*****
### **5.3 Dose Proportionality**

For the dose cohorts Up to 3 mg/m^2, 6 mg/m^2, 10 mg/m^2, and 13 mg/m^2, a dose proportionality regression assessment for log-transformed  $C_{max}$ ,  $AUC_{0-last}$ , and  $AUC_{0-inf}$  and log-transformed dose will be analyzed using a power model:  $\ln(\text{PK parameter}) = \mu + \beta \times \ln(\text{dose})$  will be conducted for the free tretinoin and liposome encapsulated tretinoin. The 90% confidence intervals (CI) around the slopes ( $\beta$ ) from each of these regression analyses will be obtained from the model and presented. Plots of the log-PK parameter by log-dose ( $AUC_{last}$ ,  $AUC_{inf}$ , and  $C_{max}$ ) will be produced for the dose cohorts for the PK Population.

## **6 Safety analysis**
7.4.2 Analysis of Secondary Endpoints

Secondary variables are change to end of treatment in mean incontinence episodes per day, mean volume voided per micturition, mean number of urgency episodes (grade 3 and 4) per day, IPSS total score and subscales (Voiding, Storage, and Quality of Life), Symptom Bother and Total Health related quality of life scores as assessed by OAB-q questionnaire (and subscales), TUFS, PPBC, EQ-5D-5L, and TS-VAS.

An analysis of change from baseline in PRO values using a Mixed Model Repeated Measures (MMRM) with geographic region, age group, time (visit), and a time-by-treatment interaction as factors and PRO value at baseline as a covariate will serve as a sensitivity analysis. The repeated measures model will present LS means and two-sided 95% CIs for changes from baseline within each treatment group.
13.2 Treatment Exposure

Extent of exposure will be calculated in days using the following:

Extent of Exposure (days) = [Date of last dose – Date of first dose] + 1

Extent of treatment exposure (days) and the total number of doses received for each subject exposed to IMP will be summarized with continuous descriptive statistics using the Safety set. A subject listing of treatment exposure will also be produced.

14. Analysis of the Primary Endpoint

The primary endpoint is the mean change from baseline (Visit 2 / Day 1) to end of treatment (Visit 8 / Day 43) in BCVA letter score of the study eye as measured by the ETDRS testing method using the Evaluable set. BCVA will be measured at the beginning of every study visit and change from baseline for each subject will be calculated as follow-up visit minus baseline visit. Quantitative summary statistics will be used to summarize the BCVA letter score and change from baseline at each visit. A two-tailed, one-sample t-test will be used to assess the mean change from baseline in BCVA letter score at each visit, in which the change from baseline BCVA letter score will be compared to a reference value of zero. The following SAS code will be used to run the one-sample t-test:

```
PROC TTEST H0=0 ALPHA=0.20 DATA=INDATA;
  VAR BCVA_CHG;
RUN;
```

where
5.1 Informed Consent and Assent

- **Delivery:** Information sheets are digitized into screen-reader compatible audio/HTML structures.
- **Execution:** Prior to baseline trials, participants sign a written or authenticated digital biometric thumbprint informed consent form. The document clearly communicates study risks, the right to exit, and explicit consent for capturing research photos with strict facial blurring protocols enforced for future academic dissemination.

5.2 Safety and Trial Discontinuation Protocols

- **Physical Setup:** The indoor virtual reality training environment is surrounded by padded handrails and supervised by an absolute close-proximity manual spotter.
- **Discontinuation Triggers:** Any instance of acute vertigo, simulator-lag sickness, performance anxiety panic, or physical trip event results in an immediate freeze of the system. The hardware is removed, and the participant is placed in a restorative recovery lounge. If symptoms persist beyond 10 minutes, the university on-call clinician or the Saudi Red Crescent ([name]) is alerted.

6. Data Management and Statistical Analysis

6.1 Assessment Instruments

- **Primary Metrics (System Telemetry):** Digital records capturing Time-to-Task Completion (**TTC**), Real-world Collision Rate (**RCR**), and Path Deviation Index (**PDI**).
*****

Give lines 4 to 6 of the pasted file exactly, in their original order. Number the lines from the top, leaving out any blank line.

7.4.2 Analysis of Secondary Endpoints

Secondary variables are change to end of treatment in mean incontinence episodes per day, mean volume voided per micturition, mean number of urgency episodes (grade 3 and 4) per day, IPSS total score and subscales (Voiding, Storage, and Quality of Life), Symptom Bother and Total Health related quality of life scores as assessed by OAB-q questionnaire (and subscales), TUFS, PPBC, EQ-5D-5L, and TS-VAS.

An analysis of change from baseline in PRO values using a Mixed Model Repeated Measures (MMRM) with geographic region, age group, time (visit), and a time-by-treatment interaction as factors and PRO value at baseline as a covariate will serve as a sensitivity analysis. The repeated measures model will present LS means and two-sided 95% CIs for changes from baseline within each treatment group.